And how do we cultivate these qualities of blessing? I suspect that you already know.  Let me give you three examples to illustrate the same point:

When I was 22 years old, I took a job as a caseworker in a social service agency run by the Methodist Church in Tucson, Arizona. I met with people seeking financial assistance and emergency housing. This was in the early 1980s, and not only were Central Americans streaming across the Mexican border fleeing the brutal civil wars in their countries, people from the northeast and midwestern states were also arriving in droves. Many had lost their jobs because industries in the Rust Belt were leaving their communities for cheaper labor abroad. In response, thousands packed up their cars and drove to warmer climates. It harkened back to the Dustbowl era, when farmers who had lost their land to the banks headed west. People would arrive in Tucson with no money, no family, and they had no place to live except in their cars, some of which had broken down.

Some of the people seeking our help had brought a lot of their suffering on themselves. They had made mistakes; their family relationships weren’t great; there was a fair amount of drug and alcohol abuse. And I confess to you that sometimes I would sit across my desk, and in my 22-year-old arrogance I would feel morally superior. I sat in judgement and wondered to myself who of the many who came to us were worthy of the money we had to give. (I’m not proud of this, mind you.)  

But remember, I was 22 years old, and in those years, I also made some pretty big mistakes. More than once, I put myself in a vulnerable place and was spared the worst consequences of my actions only because I had a safety net to catch me, something that the people who came to us for help didn’t have. I didn’t know the term white privilege then but that’s what it was, although there were plenty of white people on the other side of my desk.

Suffice it to say, there were days when I came to work knowing my poverty of spirit, knowing my need for mercy. And on those days, I had greater capacity to be merciful, to look into another’s eyes as one person poor in spirit to another. That’s when my entire countenance changed. Just as Jesus said that we grow in forgiveness by being forgiven ourselves, we grow in our capacity to be a blessing when we are in touch with our own need for blessing and mercy.  During that time, I was also in the presence of people who embodied a hunger and thirst for righteousness, who were committed peacemakers, who were willing to be persecuted for righteousness’ sake, and I wanted to be among them. Their example of blessedness inspired me.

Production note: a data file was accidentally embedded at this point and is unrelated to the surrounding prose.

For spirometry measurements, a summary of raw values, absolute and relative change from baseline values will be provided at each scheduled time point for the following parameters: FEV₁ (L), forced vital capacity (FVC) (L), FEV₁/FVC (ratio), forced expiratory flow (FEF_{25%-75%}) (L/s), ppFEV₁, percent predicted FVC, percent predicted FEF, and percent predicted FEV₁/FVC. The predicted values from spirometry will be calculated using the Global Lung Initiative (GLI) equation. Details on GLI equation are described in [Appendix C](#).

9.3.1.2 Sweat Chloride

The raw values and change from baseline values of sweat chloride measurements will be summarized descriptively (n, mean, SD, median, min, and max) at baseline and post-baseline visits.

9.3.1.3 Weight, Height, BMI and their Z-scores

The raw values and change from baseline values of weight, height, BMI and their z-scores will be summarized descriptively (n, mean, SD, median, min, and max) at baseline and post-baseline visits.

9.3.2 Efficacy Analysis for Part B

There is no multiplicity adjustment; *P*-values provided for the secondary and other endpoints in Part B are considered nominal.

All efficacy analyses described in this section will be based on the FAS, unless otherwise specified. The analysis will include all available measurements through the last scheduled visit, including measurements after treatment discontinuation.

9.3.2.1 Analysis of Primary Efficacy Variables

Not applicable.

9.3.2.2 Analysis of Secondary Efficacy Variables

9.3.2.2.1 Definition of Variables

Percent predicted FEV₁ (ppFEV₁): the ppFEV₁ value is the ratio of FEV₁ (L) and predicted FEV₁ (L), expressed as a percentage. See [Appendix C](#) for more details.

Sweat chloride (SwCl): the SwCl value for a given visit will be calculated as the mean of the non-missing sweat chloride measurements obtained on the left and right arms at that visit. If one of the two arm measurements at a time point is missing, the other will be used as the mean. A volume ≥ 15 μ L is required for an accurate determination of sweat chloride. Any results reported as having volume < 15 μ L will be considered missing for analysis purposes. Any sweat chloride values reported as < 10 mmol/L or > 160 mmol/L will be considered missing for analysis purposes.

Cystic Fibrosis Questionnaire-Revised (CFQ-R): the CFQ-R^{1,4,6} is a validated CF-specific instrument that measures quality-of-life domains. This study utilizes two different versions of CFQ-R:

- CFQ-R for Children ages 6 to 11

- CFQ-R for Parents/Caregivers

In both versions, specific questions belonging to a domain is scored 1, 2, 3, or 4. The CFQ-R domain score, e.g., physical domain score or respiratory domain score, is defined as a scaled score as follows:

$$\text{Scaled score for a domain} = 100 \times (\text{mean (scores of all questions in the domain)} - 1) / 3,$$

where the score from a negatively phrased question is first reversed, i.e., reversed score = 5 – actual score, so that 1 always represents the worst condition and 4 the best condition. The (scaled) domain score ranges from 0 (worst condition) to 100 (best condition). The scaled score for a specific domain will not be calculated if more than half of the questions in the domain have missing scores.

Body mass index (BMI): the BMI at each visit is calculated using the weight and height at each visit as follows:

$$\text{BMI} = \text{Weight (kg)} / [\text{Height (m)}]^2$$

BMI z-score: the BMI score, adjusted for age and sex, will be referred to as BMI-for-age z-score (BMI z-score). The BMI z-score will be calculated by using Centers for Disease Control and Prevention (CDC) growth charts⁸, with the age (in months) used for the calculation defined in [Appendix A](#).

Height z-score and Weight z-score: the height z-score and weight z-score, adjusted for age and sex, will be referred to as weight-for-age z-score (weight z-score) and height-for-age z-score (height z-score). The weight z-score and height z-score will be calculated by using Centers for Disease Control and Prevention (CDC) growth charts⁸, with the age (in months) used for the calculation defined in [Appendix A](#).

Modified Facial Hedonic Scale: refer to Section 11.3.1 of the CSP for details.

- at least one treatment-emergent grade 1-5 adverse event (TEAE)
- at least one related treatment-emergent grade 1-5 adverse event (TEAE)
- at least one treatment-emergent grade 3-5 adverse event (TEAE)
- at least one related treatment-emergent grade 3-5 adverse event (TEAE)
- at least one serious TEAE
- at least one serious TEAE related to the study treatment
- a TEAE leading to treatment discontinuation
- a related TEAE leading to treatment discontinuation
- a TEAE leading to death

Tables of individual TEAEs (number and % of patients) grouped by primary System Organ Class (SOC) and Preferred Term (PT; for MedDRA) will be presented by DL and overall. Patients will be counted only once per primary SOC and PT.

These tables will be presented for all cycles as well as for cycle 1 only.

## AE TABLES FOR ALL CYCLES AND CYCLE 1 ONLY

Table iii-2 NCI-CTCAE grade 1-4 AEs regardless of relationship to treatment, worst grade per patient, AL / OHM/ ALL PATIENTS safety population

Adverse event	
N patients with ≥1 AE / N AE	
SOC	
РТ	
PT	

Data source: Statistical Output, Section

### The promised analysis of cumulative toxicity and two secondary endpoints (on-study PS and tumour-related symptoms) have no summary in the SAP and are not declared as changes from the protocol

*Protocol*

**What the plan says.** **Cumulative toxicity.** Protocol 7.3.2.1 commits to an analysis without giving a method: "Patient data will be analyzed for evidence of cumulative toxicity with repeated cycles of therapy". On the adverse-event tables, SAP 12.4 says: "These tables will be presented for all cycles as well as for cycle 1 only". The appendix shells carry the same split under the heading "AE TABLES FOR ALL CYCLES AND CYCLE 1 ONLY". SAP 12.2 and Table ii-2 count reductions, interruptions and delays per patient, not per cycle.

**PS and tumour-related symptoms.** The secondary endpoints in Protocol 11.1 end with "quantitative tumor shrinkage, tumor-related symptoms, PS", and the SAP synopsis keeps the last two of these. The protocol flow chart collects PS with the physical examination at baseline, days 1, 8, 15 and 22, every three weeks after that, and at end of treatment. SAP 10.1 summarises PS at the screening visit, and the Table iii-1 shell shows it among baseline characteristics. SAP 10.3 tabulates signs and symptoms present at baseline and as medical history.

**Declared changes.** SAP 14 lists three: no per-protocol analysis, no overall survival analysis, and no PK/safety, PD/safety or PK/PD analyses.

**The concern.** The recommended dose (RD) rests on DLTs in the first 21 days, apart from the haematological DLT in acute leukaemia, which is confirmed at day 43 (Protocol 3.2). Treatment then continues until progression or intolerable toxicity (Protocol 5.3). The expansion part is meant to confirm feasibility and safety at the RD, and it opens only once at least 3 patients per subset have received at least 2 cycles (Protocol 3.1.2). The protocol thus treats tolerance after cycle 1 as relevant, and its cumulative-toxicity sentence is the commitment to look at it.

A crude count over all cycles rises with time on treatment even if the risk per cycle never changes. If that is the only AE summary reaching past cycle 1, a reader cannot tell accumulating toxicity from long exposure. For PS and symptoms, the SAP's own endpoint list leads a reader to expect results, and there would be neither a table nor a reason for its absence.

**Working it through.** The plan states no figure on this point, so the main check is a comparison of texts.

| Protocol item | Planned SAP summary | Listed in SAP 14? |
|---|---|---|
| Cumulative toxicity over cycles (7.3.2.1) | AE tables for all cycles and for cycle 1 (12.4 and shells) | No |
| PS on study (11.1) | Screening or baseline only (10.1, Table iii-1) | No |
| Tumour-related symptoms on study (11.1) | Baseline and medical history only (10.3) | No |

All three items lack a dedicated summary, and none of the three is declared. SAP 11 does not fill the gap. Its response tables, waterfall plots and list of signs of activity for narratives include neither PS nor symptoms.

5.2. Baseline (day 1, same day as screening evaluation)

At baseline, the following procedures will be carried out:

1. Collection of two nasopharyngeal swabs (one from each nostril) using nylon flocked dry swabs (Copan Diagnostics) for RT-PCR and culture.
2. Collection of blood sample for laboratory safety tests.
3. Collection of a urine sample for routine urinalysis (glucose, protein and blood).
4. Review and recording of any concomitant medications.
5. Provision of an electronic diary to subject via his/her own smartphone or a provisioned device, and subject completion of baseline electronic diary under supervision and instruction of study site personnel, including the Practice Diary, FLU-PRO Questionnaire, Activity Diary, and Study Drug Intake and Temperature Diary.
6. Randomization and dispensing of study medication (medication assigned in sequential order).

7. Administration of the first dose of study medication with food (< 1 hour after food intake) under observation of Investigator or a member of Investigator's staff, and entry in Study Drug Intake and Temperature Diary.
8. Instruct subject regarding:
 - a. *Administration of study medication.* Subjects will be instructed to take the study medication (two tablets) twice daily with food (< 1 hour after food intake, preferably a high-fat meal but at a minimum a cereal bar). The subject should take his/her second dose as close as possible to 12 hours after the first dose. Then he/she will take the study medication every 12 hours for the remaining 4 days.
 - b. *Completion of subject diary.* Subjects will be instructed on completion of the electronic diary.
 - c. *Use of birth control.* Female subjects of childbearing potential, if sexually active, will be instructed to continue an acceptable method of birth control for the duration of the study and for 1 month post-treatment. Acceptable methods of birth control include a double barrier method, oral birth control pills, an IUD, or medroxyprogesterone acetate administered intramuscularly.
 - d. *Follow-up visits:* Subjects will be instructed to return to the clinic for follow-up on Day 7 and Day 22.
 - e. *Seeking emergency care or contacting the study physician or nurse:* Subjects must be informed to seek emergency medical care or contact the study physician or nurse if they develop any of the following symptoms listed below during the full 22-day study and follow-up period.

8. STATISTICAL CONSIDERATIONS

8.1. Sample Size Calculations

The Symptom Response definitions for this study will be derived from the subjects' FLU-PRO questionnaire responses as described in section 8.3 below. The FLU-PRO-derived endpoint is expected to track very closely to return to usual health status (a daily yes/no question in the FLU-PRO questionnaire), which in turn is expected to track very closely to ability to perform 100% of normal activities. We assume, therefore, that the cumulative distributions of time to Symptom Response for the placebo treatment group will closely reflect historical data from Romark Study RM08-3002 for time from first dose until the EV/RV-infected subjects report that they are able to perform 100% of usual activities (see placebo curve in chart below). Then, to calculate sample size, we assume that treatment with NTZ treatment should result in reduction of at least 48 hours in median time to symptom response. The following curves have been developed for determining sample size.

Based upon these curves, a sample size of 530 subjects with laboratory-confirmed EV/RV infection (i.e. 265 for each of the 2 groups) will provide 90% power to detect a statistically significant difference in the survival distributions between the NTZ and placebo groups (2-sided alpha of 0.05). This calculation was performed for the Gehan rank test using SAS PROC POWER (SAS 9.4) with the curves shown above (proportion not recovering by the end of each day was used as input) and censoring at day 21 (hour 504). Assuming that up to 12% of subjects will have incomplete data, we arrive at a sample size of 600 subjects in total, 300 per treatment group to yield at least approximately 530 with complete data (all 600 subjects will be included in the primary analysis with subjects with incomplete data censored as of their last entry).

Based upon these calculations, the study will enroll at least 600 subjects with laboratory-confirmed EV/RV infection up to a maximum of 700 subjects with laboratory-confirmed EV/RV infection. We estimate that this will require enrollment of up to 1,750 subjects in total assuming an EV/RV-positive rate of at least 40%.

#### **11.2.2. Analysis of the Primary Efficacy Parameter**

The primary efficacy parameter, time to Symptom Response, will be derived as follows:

That’s how we cultivate qualities of blessing, when we know our need for blessing ourselves and receive blessing, and when we are inspired by another’s power to bless, so that in a state of humility we can offer what we have received.

Yesterday at Diocesan Convention, we were debating a resolution that called us to reaffirm, in light of President Trump’s election, our church’s commitment to social justice. The resolution called us to stand with those who are particularly vulnerable in our communities now, and it named particular groups of people, including Muslims. Someone questioned whether we should be that specific–shouldn’t we stand for social justice in general and not start calling out particular groups?

The rector of Our Saviour Episcopal Church in Silver Spring came to the microphone. He reminded the convention that his church was the one that had been vandalized with the words,  Trump Nation Whites Only, spray-painted on their sign and memorial garden wall. Our Saviour is a multi-cultural church, serving immigrants from around the world, including Spanish speakers. Among the many who came to express their solidarity with the people of Our Saviour, he said, were members of an Islamic Temple in Silver Spring. “The Imam and many of the temple’s leaders stood alongside us and came to worship with us the following Sunday. They continued to check on us to see if we were okay. And on Christmas Eve day,” he said, “our Muslim community arrived with over 500 Christmas cards, personally signed, and I gave one to each family in our congregation. I am proud and eager to stand in solidarity with our Muslim neighbors now in their hour of need, because they stood so faithfully and lovingly with us.”